Jean-Jacques Laffont and David Martimort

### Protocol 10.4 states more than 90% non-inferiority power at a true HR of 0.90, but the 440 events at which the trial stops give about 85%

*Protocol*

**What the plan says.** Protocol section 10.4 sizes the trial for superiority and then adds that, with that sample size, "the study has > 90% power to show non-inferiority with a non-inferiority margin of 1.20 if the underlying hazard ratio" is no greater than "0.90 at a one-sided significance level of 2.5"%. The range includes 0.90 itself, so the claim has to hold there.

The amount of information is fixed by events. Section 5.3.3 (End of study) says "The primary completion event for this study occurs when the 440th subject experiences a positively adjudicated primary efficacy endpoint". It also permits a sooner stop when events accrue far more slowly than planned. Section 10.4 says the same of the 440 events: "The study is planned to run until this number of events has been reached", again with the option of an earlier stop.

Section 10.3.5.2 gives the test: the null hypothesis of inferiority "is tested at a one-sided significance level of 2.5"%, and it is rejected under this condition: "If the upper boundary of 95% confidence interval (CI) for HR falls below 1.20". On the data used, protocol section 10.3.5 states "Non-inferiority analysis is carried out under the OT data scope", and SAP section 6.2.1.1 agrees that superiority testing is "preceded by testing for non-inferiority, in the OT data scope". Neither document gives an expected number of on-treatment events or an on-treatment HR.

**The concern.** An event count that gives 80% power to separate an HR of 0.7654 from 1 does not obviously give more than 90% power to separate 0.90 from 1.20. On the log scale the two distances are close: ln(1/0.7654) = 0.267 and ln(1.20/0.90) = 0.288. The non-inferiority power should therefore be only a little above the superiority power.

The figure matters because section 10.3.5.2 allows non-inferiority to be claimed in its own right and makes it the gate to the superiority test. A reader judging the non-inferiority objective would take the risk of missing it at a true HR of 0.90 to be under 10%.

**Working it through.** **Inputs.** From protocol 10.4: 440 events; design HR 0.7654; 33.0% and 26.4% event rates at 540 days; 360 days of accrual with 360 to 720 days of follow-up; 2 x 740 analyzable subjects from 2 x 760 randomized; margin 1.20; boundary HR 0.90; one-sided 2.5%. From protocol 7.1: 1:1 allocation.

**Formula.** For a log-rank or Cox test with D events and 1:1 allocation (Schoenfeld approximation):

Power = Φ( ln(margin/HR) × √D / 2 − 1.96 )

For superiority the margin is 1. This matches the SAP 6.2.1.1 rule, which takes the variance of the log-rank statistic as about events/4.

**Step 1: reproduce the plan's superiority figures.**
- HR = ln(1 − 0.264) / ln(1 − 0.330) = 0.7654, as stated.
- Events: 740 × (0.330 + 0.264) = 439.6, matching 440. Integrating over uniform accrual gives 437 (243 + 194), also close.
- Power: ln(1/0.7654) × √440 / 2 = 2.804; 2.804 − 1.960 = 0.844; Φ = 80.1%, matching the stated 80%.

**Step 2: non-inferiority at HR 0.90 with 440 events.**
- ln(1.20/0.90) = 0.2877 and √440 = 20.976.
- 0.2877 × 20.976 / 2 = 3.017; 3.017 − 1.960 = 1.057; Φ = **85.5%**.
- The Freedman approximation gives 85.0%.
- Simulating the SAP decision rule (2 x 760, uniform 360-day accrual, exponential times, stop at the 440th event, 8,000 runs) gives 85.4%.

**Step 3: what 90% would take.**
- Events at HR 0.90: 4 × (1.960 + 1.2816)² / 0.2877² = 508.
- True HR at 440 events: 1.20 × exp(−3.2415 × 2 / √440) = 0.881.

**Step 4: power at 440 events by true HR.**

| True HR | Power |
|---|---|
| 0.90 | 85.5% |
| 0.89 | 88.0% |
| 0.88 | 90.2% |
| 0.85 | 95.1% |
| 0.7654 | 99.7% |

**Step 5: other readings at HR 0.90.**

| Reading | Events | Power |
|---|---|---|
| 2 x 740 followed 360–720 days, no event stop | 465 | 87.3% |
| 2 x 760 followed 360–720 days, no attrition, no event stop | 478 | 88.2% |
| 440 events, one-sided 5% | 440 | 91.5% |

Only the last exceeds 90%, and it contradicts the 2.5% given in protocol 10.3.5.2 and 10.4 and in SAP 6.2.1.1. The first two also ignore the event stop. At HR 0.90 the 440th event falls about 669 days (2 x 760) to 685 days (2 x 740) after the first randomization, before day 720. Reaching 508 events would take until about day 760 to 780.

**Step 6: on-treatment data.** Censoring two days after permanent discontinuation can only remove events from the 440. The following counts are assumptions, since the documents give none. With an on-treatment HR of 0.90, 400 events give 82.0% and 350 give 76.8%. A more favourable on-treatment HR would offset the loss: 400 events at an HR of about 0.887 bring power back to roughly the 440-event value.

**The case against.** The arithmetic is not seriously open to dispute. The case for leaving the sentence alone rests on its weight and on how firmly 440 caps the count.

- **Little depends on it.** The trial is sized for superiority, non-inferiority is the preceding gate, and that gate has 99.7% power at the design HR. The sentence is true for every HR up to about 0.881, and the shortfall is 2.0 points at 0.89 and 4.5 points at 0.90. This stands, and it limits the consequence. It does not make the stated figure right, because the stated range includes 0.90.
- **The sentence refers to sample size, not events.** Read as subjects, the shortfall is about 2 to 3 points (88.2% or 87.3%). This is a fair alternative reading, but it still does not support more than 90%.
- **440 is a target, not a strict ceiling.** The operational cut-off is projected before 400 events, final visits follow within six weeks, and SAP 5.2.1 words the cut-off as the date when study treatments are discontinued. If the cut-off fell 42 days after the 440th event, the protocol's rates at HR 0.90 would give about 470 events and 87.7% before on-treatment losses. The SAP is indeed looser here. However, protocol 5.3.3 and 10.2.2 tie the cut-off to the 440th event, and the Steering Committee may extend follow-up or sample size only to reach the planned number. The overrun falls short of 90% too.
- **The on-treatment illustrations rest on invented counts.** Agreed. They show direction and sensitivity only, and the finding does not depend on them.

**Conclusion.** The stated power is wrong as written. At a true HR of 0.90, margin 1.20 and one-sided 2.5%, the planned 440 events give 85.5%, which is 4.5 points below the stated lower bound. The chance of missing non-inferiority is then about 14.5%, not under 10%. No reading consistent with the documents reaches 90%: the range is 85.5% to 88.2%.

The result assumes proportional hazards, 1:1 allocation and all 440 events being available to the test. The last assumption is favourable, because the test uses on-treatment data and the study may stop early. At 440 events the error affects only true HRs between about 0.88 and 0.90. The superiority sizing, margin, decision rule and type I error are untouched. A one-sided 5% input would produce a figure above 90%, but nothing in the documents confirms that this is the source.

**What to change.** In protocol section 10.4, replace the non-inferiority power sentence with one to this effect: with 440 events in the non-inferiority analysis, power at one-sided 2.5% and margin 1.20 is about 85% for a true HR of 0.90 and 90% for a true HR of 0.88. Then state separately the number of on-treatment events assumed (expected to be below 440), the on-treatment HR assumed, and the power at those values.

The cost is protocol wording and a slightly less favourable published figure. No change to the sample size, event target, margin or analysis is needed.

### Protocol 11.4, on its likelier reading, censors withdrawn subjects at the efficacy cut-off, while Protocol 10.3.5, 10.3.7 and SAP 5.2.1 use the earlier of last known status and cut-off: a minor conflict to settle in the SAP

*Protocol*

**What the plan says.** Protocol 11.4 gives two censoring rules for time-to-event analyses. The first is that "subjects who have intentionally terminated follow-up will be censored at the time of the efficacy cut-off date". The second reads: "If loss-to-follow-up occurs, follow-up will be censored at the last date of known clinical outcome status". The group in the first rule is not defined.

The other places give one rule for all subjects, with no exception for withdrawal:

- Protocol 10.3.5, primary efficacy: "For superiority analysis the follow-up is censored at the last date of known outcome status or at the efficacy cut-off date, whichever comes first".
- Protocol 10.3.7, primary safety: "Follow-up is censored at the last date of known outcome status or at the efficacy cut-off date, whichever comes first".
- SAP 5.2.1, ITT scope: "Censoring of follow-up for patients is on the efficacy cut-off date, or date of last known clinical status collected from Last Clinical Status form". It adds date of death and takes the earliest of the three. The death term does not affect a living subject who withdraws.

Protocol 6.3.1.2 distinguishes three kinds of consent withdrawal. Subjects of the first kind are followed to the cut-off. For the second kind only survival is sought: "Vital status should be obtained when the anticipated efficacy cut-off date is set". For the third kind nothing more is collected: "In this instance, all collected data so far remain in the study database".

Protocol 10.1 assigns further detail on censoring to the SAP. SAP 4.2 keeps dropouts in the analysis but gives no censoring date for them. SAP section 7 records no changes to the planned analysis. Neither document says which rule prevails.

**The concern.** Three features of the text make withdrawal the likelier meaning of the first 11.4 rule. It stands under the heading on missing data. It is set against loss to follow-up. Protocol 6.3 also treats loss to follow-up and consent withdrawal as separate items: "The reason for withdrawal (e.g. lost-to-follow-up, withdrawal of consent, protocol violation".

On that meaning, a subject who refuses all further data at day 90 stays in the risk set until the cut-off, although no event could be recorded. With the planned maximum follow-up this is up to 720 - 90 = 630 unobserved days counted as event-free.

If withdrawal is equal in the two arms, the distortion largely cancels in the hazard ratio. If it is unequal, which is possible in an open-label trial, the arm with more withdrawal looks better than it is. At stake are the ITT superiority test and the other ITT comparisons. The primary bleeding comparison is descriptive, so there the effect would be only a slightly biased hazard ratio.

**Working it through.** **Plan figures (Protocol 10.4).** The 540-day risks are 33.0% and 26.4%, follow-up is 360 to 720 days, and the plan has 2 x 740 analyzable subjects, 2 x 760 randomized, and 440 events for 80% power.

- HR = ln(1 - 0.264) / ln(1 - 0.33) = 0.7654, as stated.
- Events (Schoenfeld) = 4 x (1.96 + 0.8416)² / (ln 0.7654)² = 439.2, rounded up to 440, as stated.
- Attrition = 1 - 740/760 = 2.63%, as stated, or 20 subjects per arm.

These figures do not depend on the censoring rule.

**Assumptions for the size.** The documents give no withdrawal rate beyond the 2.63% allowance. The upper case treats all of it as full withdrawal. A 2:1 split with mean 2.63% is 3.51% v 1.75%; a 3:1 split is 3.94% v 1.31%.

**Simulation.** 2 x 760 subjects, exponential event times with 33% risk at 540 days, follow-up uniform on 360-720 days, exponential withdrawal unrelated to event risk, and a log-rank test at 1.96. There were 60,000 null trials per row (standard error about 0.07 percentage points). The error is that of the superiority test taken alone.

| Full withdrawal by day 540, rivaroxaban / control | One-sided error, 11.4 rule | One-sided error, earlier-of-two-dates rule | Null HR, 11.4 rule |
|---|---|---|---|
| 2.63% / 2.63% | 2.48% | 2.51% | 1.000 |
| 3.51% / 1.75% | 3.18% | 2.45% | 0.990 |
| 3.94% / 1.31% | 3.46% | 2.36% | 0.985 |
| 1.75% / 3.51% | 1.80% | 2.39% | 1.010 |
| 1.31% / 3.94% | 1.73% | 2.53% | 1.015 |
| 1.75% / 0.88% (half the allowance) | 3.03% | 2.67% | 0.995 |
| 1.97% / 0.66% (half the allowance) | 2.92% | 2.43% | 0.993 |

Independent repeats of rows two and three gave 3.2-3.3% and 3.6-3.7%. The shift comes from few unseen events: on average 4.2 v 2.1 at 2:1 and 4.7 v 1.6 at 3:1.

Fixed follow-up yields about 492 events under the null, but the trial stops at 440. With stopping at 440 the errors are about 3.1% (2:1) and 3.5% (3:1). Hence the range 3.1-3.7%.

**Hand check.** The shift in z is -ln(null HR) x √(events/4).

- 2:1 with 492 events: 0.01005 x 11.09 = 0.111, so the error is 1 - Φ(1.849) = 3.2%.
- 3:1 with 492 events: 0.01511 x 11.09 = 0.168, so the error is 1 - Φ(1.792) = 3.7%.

The firm is often considered as a nexus of contracts linking the management and its different stakeholders: claim-holders, workers, unions, customers, suppliers, and the state, among others. This paper surveys recent work in contract theory, the multiprincipal incentive theory, and the theory of side contracts, which provides some insights into the structure of those contracts and therefore into the structure of the firm. First, we discuss the incomplete contracting assumptions underlying these variations of the usual grand contract approach. Second, we explain how the theoretical lessons learned from this work—the distribution of contracting rights, the power of incentive schemes within organizations, and the design of communication channels—apply to the theory of the firm.